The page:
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Her face is caked in white makeup and her eyes are lined in black. The same woman wearing the same white dress and makeup stands near an elevator in the GM Building in the backstreets of Isezakicho, where she would collect tips in exchange for pressing buttons for customers as they make their way to their appointments. She later sits her belongings and sleeps in a corridor of the same building.
At other times, she dozes on a wooden chair, upon which a cushion bears a hand-scratched expression of love in what seems to be Japanese and Chinese.
Mary has over the years almost become something of an urban legend. Rumor has it that she once appeared on the cover of Life magazine. Nakamura, a Yokohama native, first ran into Mary when he was in junior high school.
At the time, he was on his way to see a movie. After that, it became quite normal to see her around. In , however, she suddenly disappeared. Locals thought she had probably died or had gone back to her hometown — supposedly in either Ibaraki, Fukushima or Hiroshima prefecture — and checked into a nursing home. However, no one knew what really happened to her. I started my documentary out of pure curiosity — I just wanted to know what kind of person Mary was.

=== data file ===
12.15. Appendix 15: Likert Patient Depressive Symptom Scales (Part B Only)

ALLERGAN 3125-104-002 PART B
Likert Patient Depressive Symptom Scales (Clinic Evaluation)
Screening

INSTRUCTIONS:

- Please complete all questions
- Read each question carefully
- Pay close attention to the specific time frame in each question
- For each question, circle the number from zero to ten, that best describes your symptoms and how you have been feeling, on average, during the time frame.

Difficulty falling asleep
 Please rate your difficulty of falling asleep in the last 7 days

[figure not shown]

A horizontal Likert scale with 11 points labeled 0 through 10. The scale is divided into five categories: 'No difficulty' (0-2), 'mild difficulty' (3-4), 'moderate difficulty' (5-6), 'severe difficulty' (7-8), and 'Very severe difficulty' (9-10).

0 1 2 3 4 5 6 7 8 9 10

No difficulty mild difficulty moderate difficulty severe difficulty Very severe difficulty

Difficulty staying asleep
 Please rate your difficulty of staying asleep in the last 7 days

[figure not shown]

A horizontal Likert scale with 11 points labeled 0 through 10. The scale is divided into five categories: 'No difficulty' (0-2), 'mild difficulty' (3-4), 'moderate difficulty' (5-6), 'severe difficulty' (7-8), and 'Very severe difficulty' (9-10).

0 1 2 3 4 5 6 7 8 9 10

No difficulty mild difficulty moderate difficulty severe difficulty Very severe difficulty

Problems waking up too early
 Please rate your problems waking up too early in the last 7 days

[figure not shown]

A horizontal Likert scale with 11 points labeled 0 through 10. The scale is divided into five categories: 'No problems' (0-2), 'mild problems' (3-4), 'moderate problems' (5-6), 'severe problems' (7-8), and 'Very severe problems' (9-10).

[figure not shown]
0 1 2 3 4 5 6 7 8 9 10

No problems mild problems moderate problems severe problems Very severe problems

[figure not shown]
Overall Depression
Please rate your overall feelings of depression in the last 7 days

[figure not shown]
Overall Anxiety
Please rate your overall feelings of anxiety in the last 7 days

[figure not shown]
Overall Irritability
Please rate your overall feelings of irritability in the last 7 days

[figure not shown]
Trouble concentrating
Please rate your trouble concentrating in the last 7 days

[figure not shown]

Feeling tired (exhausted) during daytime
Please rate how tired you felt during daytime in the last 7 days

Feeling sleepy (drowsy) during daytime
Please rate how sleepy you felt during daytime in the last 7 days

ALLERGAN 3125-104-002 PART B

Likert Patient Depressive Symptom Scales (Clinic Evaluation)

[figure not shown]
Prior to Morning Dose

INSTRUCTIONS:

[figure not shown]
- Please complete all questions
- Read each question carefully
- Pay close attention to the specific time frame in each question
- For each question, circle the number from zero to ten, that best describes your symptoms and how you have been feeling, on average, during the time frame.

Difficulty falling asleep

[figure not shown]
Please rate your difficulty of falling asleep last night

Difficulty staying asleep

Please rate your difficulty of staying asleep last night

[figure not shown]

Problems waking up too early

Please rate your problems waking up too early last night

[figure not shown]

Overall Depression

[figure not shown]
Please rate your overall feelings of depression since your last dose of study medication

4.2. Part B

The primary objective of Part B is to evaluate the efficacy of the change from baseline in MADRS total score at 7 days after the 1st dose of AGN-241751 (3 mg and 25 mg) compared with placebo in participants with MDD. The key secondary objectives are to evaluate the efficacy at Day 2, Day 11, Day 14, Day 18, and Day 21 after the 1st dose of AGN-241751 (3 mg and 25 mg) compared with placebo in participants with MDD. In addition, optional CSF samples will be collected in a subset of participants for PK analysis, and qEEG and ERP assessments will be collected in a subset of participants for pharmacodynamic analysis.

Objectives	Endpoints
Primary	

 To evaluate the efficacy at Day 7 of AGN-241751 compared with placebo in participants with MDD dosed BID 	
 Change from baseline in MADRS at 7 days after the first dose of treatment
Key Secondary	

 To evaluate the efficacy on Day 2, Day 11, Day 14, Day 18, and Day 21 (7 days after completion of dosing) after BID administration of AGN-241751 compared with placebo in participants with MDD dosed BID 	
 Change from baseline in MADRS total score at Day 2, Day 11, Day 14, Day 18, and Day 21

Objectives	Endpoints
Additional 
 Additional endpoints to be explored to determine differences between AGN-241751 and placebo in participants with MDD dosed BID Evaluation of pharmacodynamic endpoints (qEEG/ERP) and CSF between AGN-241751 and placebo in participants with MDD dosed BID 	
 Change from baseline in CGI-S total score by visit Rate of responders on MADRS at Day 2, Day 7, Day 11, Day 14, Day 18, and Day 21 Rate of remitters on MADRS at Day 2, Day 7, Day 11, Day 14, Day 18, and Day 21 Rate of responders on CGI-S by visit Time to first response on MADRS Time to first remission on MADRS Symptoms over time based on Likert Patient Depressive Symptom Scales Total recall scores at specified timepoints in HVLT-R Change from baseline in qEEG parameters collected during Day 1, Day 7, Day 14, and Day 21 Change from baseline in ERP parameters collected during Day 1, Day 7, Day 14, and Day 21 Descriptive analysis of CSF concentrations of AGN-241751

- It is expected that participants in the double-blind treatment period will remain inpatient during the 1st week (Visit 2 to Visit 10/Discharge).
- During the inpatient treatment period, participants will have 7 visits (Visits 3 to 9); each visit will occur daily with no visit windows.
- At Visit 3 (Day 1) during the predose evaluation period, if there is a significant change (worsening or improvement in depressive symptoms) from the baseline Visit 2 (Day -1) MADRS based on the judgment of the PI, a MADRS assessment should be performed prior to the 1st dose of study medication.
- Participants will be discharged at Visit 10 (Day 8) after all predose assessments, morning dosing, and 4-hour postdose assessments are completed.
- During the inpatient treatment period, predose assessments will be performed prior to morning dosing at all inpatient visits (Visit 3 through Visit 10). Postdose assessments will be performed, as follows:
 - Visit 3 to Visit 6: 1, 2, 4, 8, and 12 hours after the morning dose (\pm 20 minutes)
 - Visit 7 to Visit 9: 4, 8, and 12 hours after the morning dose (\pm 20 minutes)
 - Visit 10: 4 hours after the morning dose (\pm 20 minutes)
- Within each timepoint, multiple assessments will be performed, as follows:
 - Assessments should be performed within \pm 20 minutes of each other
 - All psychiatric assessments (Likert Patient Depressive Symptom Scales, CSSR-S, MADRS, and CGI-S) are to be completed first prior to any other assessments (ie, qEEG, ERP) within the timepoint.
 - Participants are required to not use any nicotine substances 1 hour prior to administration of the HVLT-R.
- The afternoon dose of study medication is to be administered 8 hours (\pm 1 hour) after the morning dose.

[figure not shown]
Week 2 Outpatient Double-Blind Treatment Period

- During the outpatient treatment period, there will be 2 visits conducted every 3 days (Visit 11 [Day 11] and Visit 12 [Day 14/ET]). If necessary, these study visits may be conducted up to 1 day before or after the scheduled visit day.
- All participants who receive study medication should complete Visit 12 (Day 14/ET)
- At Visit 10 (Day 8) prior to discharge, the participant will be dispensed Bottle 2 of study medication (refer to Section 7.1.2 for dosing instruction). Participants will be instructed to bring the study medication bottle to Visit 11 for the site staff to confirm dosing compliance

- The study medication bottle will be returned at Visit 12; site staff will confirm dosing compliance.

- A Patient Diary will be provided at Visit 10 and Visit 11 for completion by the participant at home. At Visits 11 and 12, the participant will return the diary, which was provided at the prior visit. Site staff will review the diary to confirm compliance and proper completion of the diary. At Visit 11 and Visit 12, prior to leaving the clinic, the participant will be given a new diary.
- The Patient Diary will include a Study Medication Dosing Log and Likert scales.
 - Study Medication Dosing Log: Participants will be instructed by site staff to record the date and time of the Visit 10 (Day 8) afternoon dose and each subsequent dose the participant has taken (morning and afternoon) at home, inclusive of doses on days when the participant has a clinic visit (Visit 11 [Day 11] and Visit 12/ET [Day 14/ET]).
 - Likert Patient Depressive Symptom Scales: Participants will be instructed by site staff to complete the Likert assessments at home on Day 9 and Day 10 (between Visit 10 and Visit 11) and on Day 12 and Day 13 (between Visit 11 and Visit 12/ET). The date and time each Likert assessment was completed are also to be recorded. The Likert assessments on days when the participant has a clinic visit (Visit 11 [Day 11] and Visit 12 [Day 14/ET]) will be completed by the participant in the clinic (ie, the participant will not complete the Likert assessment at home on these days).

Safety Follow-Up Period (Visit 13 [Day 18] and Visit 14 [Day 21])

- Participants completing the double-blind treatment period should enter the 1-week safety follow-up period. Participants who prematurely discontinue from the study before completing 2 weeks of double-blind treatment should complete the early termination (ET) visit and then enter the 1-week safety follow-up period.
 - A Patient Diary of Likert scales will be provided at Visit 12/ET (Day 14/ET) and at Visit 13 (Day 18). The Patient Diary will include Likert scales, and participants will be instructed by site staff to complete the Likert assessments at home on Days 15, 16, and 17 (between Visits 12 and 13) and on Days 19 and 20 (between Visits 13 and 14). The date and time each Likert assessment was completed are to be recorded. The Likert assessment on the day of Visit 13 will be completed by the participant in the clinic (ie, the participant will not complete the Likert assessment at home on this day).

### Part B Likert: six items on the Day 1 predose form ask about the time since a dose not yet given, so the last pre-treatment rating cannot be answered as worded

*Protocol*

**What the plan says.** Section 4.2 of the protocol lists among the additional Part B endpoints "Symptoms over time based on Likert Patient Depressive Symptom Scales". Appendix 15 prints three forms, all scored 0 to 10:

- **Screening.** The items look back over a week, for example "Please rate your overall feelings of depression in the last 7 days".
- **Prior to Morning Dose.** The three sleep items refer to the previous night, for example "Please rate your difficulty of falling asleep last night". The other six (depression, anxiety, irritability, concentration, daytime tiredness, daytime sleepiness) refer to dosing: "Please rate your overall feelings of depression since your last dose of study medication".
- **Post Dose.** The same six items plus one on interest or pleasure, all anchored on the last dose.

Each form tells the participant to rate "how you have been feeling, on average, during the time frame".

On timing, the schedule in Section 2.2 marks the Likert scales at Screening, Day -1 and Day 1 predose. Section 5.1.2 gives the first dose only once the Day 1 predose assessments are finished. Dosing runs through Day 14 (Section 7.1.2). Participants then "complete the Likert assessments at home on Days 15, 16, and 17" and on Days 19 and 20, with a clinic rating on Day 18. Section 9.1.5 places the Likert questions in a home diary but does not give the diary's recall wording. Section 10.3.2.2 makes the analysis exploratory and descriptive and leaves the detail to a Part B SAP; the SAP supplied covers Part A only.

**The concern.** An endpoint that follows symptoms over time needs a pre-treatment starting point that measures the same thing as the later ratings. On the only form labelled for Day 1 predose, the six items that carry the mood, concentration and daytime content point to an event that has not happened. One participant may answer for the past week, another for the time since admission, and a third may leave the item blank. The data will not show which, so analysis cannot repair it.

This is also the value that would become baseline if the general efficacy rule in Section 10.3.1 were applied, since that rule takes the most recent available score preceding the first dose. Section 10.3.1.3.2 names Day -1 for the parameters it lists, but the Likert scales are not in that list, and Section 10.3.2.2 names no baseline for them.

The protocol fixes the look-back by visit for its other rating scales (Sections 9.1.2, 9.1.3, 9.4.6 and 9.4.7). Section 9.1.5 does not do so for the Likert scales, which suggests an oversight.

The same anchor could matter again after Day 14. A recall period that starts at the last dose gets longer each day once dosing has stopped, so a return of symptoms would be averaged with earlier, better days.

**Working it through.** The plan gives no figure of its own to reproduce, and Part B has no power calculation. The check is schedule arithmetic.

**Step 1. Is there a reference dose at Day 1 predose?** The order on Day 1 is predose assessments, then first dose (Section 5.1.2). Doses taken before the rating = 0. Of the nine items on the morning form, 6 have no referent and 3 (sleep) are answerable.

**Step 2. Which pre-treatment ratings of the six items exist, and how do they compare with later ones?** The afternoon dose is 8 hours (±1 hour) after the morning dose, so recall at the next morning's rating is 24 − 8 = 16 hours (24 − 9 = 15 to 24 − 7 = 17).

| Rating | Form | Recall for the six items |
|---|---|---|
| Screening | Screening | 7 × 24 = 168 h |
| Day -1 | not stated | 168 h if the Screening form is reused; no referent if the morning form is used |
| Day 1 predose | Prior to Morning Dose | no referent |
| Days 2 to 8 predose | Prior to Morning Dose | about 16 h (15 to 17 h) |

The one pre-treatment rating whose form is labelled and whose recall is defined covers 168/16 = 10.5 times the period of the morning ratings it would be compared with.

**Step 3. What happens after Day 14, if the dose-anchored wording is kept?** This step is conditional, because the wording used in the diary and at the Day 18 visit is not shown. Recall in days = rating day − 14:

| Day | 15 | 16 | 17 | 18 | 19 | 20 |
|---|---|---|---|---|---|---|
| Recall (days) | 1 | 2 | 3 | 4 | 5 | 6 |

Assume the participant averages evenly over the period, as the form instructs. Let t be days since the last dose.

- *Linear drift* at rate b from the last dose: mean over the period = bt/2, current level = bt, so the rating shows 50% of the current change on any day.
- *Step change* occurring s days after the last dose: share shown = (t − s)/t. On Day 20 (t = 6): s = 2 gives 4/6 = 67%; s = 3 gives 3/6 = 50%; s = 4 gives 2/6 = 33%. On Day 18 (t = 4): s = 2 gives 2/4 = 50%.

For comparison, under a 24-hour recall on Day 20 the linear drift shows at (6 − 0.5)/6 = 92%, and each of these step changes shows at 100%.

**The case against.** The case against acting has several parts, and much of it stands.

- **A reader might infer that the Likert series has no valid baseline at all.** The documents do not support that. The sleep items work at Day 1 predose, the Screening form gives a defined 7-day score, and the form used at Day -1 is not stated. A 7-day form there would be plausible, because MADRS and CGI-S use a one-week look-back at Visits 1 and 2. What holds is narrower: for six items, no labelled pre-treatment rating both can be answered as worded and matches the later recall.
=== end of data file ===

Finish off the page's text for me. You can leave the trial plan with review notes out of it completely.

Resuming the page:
Nakamura was 22 when he began working on his documentary. He spent a couple of years researching the history of Yokohama, from the arrival of the black ships and the opening of Yokohama to foreign trade in the 19th century to postwar Yokohama. The book provides details on the chabuya , which catered to foreign men as a bar, cabaret, dance hall and brothel as well as the Recreation and Amusement Association organized brothels for the Occupation forces and the so-called pan-pan girls that hit the streets after the RAA was closed down in Nakamura talked to a number of people who either knew Mary or knew of her existence.